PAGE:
Uri Aran, Cory Arcangel & Michael Frumin, Catherine Ahearn, Darren Bader, John Baldessari, Will Boone, Chris Bradley, Willem De kooning, Michelle Devereux, Jonah Freeman & Justin Lowe, Samara Golden, Oto Gillen, Drew Heitzler, Martin Kippenberger, Andrew Kuo, Nate Lowman, Tony Matelli, John Riepenhoff, Reena Spaulings, Spencer Sweeney, and Mateo Tannatt
Physical Pizza Networking Theory
pizza lover's pizza on cardboard, pizza lovers, paper plates, and napkins
2x3 inches

August 3 2013 Poor Farm
Lucio Pozzi, Lars Wolter, Indie Architecture, Lise Haller Baggesen, Lorenza Sannai, John Riepenhoff, Richard Galling, Aaron Van Dyke, and Summer School 2013

Analogue Other organized by Margot Samel
Torsten Lauschmann, Charlotte Prodger, Corin Sworn, Sue Tompkins

Who Wants Flowers When You’re Dead organized by Jonathan Thomas
A.K. Burns, Abigail DeVille, D.W. Griffith accompanied by Jackie Beckey and Jonathan Kaiser, Joachim Koester, Justin Thomas Schaefer, Jonathan Bruce Williams, C. Spencer Yeh

July 21 2013 Freedman Fitzpatrick Los Angels, CA
6051 Hollywood Blvd #107
Vittorio Brodman, David Burton, Than Hussein Clark, Liz Craft, Henri Chopin, Club Paint, John Divola, Joel Holmberg, Tom Humphries, David Lieske, Nancy Lupo, Tobias Madison, Tony Matelli, Penti Monkonen, Ruairiadh O'Connell, John Riepenhoff, Amelie von Wulffen

July 14 - August 3 2013 nAbr gallery @Lynden Sculpture Garden, Milwaukee, WI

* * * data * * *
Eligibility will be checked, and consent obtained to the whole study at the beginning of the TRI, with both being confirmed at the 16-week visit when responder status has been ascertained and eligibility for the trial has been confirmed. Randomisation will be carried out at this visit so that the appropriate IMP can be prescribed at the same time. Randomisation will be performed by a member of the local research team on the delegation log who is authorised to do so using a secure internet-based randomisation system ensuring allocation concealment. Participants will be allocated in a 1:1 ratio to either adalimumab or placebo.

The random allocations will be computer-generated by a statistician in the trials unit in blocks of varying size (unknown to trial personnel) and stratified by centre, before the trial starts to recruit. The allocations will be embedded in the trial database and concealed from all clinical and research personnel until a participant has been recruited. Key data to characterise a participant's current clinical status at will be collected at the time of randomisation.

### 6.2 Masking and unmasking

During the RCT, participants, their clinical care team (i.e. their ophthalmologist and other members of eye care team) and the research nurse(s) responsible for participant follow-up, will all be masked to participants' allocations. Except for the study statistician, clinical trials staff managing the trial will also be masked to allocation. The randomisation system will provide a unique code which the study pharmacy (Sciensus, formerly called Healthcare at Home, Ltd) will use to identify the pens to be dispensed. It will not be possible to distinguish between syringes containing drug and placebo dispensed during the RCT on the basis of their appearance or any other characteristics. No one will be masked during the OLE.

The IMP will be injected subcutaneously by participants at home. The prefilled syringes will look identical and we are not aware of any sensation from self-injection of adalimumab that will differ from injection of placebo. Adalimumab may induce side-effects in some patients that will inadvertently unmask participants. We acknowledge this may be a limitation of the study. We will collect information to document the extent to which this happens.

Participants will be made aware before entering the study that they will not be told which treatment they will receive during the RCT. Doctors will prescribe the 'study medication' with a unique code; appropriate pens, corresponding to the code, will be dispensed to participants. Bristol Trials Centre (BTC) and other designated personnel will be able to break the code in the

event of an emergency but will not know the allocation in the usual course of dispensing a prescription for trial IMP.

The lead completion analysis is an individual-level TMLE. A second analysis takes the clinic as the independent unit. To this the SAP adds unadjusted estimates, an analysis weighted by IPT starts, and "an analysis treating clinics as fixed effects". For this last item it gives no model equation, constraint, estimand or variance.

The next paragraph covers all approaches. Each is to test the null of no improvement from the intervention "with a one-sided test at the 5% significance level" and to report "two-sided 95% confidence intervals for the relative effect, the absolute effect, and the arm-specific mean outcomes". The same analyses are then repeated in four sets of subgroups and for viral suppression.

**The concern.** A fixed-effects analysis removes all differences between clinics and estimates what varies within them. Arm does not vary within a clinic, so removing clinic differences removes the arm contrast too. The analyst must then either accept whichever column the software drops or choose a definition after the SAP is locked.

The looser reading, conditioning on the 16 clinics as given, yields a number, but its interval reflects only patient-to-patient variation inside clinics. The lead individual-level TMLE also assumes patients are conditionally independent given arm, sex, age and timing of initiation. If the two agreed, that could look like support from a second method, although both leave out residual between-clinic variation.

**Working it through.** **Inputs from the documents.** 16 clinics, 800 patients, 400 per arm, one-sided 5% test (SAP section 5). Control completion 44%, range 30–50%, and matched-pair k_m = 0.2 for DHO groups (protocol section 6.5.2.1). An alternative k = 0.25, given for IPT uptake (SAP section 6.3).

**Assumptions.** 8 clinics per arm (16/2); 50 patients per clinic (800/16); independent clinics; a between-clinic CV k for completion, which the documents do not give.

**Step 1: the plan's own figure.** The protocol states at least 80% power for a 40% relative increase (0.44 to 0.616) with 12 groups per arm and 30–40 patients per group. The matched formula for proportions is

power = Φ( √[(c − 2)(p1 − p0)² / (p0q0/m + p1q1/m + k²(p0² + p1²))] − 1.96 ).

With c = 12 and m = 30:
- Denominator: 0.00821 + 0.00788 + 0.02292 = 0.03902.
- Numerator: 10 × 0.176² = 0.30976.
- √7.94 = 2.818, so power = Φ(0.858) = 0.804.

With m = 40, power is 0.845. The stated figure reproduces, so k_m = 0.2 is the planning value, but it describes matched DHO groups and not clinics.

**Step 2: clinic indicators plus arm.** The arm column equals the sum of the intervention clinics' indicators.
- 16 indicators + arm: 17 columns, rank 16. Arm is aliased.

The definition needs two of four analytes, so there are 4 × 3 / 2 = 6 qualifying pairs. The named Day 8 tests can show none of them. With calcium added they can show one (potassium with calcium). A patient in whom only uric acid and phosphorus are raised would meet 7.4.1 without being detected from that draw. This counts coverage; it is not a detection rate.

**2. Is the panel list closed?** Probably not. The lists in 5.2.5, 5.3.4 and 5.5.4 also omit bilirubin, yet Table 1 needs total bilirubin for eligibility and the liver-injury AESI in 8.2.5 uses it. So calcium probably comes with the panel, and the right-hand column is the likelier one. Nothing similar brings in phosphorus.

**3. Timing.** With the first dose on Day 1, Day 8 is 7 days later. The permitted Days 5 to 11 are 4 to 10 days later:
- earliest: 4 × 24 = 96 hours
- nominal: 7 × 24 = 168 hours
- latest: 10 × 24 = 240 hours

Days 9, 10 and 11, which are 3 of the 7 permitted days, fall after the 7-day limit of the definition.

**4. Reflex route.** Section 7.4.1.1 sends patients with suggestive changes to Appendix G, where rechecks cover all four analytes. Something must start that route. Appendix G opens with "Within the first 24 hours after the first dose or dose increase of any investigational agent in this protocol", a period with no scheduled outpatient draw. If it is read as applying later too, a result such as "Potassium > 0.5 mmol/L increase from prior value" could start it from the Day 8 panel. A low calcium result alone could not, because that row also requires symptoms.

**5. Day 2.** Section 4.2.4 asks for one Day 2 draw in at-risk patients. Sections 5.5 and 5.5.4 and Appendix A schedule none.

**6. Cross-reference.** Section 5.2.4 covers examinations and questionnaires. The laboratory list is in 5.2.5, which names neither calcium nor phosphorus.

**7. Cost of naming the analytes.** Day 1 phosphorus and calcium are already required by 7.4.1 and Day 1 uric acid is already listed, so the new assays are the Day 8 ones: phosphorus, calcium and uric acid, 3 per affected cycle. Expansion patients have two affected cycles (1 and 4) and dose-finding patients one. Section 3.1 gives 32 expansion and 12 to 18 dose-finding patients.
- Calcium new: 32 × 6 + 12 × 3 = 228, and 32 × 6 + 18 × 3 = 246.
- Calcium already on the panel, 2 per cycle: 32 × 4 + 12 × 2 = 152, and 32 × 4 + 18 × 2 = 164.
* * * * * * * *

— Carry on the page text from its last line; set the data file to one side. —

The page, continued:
2145 W Brown Deer Rd
nAbr gallery John Riepenhoff Lynden Sculpture Garden Milwaukee plein air plain air

May 1 2013 at Queens Park Railway Club Glasgow, Scotland:
Plein Air Paintings
Queens Park Train Station
492 Victoria Road
Eigg Isle Scotland Plein Air Paintings John Riepenhoff Glasgow Queens Park Railway Club

Plein Air
acrylic on canvas

Plein Air
acrylic on canvas
August 2010

Art Stand with Untitled by Michelle Grabner
wood, wire, clamp, cloths. 
~ 12” 19” 50”,

Points by Alec Regan, Allison HeapeKatie Kraft, Kari Freitag, Oliver Sweet, Peter Barrickman, and Sara Caron
acrylic on canvas on fluorescent light fixtures and lights
100x76x5 inches
February 2011
John Riepenhoff and friends

My Old Head
acrylic on plaster, sword, wig, ink on paper
x8 inches
January 2011

'Heads on Poles'at Western Exhibitions
By Lauren Viera, Tribune reporter

February 11, 2011

Rare is the group show that is fun in concept and successful in illustrating that concept with fresh, exciting work that, when placed in a room together, stirs a dialogue of color, texture and community.

"Heads on Poles" does all this and more.

Curated by Paul Nudd and Scott Wolniak, the group show at Western Exhibitions invited some 60 artists (a number that's borderline laughable for Western's square footage) to participate in illustrating the simple, savage icon of a head mounted on a stick via three- and two-dimensional works. Approximately 40 artists made physical heads on poles, from Smokey the Bear on a log to a creatively genius cat scratch-post, and another 20 or so created print matter for a companion publication.

There are too many successful sculptures to name, though Wisconsinite John Riepenhoff's "My Old Head" wins for creepiest and most polite (a faux blood-stained notebook paper at the base of the pole that's attached to a terribly humanistic head reads, "I hope you find my old head useful"), and Detroit-based Ryan Standfest's "The Werkwelt Apparatus (a model)" is a thoughtful, smartly crafted device likely to stand the test of time.

Instead of feeling crowded, the space feels festive.

"Heads on Poles" at Western Exhibitions, 119 N. Peoria St., 312-480-8390; Through Feb. 19.

a solo show by John Riepenhoff
June 18-30, 2010